Well, remember that anger is not only cognitive.  It’s somatic.  That means it’s occurring on a body level—and we can no longer wish it into nonexistence than we can a broken arm.  Something deeper than “thought” needs to shift and when a person says “sorry” too soon, it can often be the result of their own discomfort in handling the overwhelming experience of another’s anger.  In fact, most of the ways in which we manage our emotional response to anger are really saying, “Okay, that’s all I can handle of your authentic emotion.  Will you stop now?”

The 8 Tools

So, I’d like to offer some Eight “Tools” for when we are confronted with someone else’s anger.   My hope is that, as we begin to practice tolerating others intensity, we provide the space for those we love to show up more fully, more authentically, vibrantly and alive!  Ultimately, aliveness begets aliveness.  Pretty soon, we’re living in a world where all of our emotions have room to breathe!

  • If you’re in close physical proximity to a person who is expressing anger, it can sometimes be helpful to simply take a step or two backward—just to Offer Space to them so that they are able to fully express themselves while you practice some awareness around your personal sense of boundaries and needs.  If you’re not in close physical proximity—maybe talking over the phone—you can imagine yourself in a “bubble” of sorts, energetically maintaining a boundary for yourself to feel safe and with a more objective view.
  • BREATHE.  I know, simple.  And we hear it all the damn time.  And still we forget and when our brains get reactive and protective, we still our breathing—this is connected to the “fight/flight/freeze” response.  If we’re freezing, we generally stop breathing.  So take a deep breath and do a quick scan for tension in your body.  Breathe deeply into your belly.  And if you have the opportunity, it may be helpful to say something like, “I really want to hear you but I’m feeling a little reactive.  Can you give me a second or two to relax myself so I can hear you better?”
  • Which brings me to my next point:  Just because you want to stay present to the other person, that doesn’t mean you dismiss your own needs.  So Speak Up before you’re running away or attacking.  Let the other person know that while you want to allow them the space and safety to openly share their intensity, that if it becomes overwhelming for you—to the point where your brain begins to shut down—that you need to take a minute (or more) to ground, breathe, and refocus.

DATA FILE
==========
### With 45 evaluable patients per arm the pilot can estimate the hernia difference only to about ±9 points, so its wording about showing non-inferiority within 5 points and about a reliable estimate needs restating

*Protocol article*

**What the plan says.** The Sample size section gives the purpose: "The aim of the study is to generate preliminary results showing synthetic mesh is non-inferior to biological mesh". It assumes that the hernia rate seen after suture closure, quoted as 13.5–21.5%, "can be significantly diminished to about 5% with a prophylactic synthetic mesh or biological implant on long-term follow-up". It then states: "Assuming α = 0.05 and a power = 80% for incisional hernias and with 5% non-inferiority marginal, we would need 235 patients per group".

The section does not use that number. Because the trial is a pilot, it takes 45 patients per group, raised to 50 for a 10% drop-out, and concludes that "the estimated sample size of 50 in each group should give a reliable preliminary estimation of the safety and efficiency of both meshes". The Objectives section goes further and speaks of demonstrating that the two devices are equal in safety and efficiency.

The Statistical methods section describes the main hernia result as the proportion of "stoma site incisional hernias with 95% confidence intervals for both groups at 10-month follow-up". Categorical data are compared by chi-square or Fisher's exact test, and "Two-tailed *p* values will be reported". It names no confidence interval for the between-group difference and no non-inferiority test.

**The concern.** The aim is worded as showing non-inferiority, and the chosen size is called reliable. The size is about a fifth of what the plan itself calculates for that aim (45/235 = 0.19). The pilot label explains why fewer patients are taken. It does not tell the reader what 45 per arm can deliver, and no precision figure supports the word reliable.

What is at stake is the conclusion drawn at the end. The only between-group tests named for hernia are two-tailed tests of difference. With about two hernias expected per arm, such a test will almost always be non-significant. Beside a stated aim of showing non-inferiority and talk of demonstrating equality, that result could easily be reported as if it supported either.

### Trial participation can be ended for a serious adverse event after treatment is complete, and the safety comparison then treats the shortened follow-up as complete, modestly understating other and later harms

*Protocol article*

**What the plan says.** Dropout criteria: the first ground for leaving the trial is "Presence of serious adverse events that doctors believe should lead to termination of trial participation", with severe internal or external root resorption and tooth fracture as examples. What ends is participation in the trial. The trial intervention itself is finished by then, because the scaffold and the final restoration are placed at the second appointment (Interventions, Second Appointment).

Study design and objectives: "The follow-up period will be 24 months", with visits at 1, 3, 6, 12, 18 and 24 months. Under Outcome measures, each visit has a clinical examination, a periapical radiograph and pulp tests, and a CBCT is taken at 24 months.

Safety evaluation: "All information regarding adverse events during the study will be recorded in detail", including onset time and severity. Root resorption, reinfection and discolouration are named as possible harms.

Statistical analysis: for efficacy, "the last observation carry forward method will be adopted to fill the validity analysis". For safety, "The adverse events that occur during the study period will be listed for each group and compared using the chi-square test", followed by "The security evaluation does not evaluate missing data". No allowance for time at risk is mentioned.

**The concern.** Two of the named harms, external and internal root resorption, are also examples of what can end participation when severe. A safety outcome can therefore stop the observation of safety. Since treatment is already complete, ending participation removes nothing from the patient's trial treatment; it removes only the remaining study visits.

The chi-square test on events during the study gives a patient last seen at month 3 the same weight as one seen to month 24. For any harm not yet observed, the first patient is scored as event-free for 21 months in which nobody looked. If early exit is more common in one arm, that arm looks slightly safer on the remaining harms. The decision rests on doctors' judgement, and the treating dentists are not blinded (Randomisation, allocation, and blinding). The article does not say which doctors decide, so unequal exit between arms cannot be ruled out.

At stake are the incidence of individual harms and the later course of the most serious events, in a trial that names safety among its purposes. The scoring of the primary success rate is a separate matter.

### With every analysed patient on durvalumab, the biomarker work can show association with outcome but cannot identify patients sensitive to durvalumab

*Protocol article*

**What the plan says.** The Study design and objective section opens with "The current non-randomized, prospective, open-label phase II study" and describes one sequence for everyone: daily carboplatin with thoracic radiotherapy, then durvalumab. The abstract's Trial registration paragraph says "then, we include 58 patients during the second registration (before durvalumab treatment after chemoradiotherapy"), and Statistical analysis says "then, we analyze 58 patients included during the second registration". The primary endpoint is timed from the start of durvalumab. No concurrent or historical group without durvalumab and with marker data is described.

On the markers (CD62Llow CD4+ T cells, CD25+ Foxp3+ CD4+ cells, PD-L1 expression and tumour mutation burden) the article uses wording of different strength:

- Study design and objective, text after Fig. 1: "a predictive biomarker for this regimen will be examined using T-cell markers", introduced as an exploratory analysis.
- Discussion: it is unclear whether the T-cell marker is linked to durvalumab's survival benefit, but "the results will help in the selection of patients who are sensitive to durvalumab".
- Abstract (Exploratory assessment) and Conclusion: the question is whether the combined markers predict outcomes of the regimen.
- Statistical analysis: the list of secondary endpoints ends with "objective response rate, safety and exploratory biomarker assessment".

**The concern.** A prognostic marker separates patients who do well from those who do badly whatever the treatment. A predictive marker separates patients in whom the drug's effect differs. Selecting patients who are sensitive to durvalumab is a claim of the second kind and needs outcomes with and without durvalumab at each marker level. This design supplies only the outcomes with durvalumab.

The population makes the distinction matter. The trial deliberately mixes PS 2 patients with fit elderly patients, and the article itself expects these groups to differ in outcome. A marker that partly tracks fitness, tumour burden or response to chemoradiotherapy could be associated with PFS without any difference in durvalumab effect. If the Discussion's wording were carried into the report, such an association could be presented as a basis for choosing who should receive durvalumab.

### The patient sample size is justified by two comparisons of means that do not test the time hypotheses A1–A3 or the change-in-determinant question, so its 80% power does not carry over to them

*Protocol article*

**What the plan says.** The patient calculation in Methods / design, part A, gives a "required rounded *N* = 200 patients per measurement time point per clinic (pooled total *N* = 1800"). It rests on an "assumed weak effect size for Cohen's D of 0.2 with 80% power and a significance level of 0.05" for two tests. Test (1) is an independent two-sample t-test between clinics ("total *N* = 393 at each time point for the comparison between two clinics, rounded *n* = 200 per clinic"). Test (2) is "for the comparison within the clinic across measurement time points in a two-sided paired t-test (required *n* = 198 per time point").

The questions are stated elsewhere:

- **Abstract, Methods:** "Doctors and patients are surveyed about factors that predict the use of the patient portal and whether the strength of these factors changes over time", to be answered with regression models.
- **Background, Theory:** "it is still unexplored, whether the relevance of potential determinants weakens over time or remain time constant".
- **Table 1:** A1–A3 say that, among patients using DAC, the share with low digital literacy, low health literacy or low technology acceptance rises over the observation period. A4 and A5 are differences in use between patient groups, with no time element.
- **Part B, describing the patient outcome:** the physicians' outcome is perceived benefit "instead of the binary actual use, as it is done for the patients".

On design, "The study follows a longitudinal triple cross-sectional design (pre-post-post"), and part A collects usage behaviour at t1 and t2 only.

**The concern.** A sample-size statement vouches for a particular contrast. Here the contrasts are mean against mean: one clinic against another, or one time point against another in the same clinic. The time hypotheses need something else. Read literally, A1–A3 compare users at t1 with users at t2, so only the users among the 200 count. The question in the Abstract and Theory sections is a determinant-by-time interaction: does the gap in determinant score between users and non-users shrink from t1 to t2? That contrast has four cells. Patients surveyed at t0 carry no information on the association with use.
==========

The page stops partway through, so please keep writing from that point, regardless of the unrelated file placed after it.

• Attune to your inner voice—the part of you that wants to just make this stop.  Keep reminding yourself that we all get angry—that it’s normal and that it’s okay.  It’s a momentary emotion that, with processing and sharing, lessens.  When responded to with authentic openness, anger most often dissipates relatively quickly.  Also, however, practice your own boundary setting.  If you’re not able to stay present, calmly ask for an hour–maybe a couple–to calm your nervous system and come back with more openness.  But don’t ever just walk away, abandoning your loved one in the midst of their own anguish.
  • If necessary, Request that the person who is angry own their emotions—ask him to make “I” statements and to take responsibility for whatever might be “his part.”  Hear what he has to say and take time letting it sink in.  Remember that honoring another’s experience doesn’t make them “right” and you “wrong.”  It simply allows them to share their unique perspective and feelings, opening the doorway for you to strengthen your ability to manage your own reactions and broaden your perspective.
  • Practice allowing yourself to experience YOUR anger, owning your personal experience—thoughts, sensations, and expression—of anger when it arises for you.  Make a habit of sharing it with someone with whom you have a sense of safety in developing this practice.  Be okay not doing it perfectly!  Consider that very few people have had anger modeled to them in a healthy, safe way and it’s going to take time to become comfortable expressing it healthily.  Try to even find some humor in the fact that most of us just don’t do it very well!
  • Reflect back the pieces that you hear from the other about why they’re angry, what else they may be feeling—practice some active listening skills and then state back to them what you’ve heard without filling in the spaces with your own emotional protection strategies.
  • Ask for clarification—and space—when you need it.

Get Curious

Before any of these ideas will be able to sink in, the most important thing any of us can do is to develop a relationship with our own anger.  Get curious about where our own intensity lives.  Many of us—myself included! —grew up in homes where anger was not acceptable.  It may have been expressed by an adult in a way that seemed frightening or threatening but rarely, for most of us anyway, was it expressed, processed, held, or resolved with openness and love.  So most of us grew up believing anger to be a “bad” emotion.  For me personally, anger wasn’t safe to experience or express.  It was scary and rarely brought resolution of any kind.  And I grew up believing that to be a “good person,” I couldn’t express, or even feel, anger.  So I put on a smile—a big one! –and shoved it all down inside, justified my passive-aggressive style and went on about my merry way.  Sadly, in shutting down my anger, I shut down a lot of my aliveness right along with it.  Until one day…  and that’s another story!

Thankfully, I was allowed the space in my more grown-up world to begin exploring what this deep, intense emotional rollercoaster was all about for myself.  Now, I don’t always manage my anger well.  I’m Greek.  I’m a big person.  I’m really intense sometimes.  And my early wiring didn’t set me up so well to “let things go.”  So I’ll continue to practice.  I hope you will too!

For the Love of Your Life!

Angie